Greater Lawrence Family Health Center to Expand Centering Pregnancy Program With Grant

Greater Lawrence Family Health Center’s Centering Pregnancy Program—providing culturally sensitive prenatal care, perinatal behavioral health support and breastfeeding support—was one of 11 institutions around the state Tuesday to receive a state Maternal Health Equity Grant. Attorney General Andrea Joy Campbell named the Health Center, with locations in Lawrence, Haverhill and Methuen, as one of the grant recipients at Whittier Street Health Center in Roxbury, where she hosted a roundtable discussion about maternal health equity. “We each have a role to play in addressing the maternal health crisis in Massachusetts where, for example, Black birthing people experience the highest rates of labor and delivery complications compared to other races and ethnicities,” said Campbell. “Our Maternal Health Equity Grants will provide much-needed funds to nonprofit organizations across the state that have demonstrated their ability to tackle this ongoing crisis. Together, we are making clear that the safety and wellbeing of all those who give birth and parent matters and contributes to the health and success of all of us.”

Greater Lawrence Family Health Center plans to use the $135,611 grant to expand its group medical visit program for maternal health patients.

Latest Tests of Mosquito Pools in Haverhill Show No Evidence of West Nile Virus

Although a mosquito in a Haverhill test pool recently tested positive for the West Nile Virus, state officials report subsequent tests at a variety of sites, off Primrose Street, show no presence of the disease. Kimberly A. Foss, an entomologist at Northeast Massachusetts Mosquito Control and Wetlands Management District, told city officials Thursday crews completed extra larviciding activities during the week. “The supplemental trap went out on Monday night at St. James Cemetery and those extra mammal biting mosquitoes went for testing and were negative for (West Nile Virus). The trap at 500 Primrose was also negative,” she said in an email.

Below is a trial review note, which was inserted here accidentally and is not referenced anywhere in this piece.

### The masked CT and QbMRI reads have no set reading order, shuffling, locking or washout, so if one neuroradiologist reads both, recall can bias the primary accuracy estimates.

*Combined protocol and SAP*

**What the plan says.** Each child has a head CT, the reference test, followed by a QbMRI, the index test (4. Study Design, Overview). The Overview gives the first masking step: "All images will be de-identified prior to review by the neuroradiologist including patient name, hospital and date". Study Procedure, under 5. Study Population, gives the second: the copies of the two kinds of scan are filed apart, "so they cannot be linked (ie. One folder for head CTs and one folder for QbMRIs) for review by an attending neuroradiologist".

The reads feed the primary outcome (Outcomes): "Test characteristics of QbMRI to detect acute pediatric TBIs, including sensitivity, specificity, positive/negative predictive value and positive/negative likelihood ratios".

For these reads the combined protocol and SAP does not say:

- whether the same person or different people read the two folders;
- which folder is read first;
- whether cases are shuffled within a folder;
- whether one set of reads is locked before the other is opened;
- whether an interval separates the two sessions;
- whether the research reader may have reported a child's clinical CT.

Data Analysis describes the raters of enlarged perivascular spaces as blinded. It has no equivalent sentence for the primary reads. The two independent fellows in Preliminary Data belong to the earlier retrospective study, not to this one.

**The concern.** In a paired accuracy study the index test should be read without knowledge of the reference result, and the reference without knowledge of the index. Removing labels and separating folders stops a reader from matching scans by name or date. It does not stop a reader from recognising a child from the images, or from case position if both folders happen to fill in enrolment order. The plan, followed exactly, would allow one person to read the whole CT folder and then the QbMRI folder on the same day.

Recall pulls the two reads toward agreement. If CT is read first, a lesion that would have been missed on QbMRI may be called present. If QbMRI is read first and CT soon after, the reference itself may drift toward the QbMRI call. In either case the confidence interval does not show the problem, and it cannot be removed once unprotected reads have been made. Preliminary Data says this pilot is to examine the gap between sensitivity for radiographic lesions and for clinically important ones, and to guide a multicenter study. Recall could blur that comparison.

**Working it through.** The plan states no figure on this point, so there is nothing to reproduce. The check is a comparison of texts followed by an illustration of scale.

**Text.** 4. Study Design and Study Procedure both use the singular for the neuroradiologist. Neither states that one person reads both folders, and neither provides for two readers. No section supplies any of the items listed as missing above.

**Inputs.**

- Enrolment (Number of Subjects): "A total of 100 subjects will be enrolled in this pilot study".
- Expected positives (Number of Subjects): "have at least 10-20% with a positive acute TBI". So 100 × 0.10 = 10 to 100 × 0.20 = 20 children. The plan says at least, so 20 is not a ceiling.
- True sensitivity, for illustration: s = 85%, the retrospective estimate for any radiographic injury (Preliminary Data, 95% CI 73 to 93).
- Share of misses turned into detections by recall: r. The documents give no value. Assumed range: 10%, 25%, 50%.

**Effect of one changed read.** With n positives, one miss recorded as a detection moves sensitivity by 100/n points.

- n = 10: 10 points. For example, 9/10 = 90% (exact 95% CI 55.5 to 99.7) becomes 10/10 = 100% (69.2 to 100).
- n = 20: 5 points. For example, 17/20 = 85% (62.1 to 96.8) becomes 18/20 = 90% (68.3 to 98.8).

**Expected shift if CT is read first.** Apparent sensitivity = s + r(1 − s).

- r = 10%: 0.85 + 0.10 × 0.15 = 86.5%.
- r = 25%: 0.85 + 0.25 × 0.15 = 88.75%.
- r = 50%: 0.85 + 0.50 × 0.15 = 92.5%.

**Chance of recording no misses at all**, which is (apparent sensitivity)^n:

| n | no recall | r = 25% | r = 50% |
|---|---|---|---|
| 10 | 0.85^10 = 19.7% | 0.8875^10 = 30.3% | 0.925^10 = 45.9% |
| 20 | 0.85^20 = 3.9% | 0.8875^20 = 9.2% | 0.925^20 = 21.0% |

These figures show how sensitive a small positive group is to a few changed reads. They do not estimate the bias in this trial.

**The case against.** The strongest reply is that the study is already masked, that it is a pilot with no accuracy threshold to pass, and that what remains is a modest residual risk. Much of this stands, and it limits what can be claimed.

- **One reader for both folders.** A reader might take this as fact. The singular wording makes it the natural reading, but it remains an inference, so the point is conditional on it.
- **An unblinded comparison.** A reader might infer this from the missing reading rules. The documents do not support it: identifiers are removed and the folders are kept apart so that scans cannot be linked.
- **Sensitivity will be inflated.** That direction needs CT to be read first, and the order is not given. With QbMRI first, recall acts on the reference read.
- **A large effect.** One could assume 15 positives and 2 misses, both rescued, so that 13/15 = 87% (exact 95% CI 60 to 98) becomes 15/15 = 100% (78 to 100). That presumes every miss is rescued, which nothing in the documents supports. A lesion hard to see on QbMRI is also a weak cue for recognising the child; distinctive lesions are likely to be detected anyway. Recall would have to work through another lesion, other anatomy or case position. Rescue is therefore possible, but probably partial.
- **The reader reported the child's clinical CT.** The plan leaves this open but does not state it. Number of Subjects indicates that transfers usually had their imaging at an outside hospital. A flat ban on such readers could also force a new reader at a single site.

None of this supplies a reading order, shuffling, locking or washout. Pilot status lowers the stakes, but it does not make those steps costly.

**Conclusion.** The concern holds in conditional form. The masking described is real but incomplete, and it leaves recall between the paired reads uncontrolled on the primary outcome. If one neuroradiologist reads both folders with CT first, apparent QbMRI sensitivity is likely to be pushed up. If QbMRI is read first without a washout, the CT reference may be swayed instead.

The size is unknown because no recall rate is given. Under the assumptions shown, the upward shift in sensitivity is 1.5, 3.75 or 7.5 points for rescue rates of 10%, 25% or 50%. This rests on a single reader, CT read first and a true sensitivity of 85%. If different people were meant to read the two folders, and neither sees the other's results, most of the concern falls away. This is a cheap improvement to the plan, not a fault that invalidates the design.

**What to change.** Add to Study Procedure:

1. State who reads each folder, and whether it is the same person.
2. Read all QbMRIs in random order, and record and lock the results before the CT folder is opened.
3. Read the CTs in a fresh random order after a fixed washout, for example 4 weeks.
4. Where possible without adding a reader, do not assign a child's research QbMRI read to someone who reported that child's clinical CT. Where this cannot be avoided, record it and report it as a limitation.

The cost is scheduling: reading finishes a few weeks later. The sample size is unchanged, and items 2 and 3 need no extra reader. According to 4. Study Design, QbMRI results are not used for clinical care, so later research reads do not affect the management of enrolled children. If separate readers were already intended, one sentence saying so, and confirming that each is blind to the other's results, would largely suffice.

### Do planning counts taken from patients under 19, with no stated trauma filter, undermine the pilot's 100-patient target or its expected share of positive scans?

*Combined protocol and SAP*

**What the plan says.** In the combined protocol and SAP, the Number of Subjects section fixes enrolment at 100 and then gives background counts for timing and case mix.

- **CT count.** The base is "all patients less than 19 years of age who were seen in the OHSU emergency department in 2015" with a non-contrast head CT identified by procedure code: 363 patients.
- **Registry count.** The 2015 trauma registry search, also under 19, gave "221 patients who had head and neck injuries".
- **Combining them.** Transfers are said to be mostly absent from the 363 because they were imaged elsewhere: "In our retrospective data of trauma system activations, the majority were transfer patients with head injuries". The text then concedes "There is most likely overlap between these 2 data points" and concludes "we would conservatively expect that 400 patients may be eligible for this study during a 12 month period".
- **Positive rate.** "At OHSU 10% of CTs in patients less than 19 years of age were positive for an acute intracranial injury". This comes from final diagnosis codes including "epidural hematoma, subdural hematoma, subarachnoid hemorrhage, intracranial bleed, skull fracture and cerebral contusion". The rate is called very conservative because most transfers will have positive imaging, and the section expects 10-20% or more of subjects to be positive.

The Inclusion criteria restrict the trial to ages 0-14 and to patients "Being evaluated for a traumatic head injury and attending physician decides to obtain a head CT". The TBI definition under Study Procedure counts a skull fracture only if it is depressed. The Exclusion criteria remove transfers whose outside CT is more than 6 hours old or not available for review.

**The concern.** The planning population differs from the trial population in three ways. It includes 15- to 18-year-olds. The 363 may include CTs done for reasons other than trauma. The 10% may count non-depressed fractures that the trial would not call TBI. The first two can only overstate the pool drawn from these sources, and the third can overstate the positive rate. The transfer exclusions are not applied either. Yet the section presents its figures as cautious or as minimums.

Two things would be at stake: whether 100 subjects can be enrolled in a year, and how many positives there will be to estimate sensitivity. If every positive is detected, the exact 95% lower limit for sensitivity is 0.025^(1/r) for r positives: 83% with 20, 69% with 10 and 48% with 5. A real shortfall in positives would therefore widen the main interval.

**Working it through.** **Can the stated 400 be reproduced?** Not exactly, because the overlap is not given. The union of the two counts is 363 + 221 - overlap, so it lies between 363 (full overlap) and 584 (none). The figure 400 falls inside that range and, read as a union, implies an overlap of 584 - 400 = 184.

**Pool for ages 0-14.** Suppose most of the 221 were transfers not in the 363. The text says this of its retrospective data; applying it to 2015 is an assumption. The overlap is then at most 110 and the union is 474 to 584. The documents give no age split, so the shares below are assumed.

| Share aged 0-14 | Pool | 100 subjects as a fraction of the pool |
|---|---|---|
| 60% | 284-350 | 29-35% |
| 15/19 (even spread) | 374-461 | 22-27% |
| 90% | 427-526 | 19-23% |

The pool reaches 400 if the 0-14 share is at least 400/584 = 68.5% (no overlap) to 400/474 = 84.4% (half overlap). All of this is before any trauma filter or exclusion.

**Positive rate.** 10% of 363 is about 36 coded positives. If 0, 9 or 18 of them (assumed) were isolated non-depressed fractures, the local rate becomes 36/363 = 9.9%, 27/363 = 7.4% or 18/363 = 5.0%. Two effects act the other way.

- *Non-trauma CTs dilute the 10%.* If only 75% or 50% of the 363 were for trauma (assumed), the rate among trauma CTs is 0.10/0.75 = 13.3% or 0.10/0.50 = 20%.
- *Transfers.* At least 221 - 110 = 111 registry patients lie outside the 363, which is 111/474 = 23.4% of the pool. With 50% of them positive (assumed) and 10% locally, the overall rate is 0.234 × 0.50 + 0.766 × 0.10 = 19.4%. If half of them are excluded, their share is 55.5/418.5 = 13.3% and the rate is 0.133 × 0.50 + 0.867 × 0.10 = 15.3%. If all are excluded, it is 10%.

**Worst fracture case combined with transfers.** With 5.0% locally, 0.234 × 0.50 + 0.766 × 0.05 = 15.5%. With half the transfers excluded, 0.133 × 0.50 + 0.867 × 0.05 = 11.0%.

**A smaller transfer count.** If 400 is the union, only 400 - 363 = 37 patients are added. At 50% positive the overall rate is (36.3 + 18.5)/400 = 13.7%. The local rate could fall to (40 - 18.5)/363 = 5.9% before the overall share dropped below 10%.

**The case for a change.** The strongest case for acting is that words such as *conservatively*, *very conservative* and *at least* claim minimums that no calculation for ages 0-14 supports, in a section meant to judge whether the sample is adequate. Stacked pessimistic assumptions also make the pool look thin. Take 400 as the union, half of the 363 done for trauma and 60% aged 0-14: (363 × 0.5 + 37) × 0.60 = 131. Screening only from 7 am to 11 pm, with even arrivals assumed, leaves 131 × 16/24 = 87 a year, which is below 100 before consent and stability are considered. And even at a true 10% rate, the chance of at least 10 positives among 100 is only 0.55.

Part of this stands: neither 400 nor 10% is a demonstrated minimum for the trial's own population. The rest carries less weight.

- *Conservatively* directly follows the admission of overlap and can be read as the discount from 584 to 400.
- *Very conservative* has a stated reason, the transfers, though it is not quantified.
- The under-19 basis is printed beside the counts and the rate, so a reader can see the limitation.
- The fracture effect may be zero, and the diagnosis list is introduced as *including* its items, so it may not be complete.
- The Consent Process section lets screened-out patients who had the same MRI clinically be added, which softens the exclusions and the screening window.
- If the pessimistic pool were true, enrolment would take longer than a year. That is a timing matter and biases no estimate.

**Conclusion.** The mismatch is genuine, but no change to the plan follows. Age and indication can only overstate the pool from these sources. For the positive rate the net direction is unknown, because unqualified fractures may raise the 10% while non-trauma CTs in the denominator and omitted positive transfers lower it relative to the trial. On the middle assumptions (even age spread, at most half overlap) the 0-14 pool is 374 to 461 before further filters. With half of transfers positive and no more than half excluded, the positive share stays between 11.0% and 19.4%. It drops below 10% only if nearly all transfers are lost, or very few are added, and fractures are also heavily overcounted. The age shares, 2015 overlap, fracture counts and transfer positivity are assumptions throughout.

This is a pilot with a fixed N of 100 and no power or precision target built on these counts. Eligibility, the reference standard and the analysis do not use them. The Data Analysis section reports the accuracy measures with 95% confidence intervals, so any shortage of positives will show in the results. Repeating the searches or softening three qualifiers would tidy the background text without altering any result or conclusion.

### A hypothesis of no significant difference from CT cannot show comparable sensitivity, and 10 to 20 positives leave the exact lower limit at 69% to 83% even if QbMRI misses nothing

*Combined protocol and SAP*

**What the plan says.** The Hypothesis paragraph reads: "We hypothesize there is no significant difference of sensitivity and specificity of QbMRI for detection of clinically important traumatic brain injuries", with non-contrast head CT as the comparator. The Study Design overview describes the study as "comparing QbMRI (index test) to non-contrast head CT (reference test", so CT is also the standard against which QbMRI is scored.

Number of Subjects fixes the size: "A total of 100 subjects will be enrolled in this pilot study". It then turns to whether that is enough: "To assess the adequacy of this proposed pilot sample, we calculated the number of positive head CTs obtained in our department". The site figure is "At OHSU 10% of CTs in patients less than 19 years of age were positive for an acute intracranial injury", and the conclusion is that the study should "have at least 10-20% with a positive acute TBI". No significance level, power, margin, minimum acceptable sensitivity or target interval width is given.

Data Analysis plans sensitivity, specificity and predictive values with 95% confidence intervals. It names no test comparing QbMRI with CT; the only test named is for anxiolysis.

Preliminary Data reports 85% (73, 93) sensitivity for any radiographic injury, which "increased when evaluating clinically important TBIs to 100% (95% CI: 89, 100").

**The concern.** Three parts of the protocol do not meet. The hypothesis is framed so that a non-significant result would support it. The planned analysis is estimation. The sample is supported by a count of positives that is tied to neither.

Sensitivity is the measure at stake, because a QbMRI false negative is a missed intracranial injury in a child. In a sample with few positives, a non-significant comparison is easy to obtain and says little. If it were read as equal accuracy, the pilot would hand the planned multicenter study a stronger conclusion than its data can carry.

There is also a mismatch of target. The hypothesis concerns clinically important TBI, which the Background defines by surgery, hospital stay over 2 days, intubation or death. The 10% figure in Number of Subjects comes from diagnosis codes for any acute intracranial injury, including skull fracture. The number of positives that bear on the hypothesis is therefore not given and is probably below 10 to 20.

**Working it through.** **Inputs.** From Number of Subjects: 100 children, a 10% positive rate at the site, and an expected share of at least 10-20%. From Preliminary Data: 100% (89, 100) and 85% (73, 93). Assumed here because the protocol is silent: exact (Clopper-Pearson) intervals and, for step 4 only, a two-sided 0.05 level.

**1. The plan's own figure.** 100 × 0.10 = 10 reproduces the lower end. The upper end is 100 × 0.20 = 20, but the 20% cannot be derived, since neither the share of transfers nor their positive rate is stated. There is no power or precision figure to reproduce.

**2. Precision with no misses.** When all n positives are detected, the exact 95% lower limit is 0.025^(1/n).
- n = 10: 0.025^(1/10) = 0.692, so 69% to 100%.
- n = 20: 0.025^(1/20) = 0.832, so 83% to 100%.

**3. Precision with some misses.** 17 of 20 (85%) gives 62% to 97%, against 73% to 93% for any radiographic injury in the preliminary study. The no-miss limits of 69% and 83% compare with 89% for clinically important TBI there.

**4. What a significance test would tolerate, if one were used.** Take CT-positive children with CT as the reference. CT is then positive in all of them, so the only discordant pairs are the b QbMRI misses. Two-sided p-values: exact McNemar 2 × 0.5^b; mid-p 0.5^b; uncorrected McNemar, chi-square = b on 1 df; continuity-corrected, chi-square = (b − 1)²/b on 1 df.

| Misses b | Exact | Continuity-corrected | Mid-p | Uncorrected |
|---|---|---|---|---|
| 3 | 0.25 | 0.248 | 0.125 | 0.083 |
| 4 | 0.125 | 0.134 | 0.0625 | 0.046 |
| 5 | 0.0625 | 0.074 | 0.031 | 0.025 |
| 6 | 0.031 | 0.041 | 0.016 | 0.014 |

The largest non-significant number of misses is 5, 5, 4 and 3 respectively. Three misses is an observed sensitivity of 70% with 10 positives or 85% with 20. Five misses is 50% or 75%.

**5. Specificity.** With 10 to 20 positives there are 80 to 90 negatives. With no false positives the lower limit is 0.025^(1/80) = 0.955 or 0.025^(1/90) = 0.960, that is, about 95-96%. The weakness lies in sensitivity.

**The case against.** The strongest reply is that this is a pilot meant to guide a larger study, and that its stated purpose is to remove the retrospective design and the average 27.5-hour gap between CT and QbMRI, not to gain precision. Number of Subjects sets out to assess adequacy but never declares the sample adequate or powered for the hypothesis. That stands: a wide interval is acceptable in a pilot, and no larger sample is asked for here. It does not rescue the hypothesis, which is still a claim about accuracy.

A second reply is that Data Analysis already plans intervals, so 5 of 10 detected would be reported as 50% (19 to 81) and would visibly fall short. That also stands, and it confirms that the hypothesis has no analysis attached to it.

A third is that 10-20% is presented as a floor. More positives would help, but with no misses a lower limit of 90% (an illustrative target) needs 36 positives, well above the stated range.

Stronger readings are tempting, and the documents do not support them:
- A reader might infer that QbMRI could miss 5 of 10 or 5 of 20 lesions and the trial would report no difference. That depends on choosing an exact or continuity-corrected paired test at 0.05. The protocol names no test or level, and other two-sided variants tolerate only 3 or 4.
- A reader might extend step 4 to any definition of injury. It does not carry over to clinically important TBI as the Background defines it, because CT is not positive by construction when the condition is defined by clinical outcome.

Grant Furthers Greater Lawrence Tech Partnership with Greater Lawrence Family Health Center

Greater Lawrence Technical School was awarded $369,000 Monday to provide training and placement services for 48 unemployed and underemployed participants in medical assistant positions s part of a partnership with Greater Lawrence Family Health Center and Beth Israel Lahey Health. Gov. Maura Healey, Lt. Gov. Kim Driscoll, Labor and Workforce Development Secretary Lauren Jones and other officials were on hand for the presentation of $3.5 million in new Sen. Kenneth J. Donnelly Workforce Success Grants for seven initiatives across the state. The grants, funded through the Workforce Competitiveness Trust Fund and distributed by the Commonwealth Corporation, aim to increase access to well-paying jobs for residents facing employment barriers and improve the competitive stature of Massachusetts businesses by enhancing worker skills and productivity. “These grants will connect Massachusetts residents who typically face higher barriers to obtaining employment with the vital training and skills they need to create a meaningful career pathway, while also helping to ensure that employers have access to the skilled talent they need,” said Healey. “Making the match between skills training and labor demand is critical for supporting our workers, employers, economy and competitiveness.”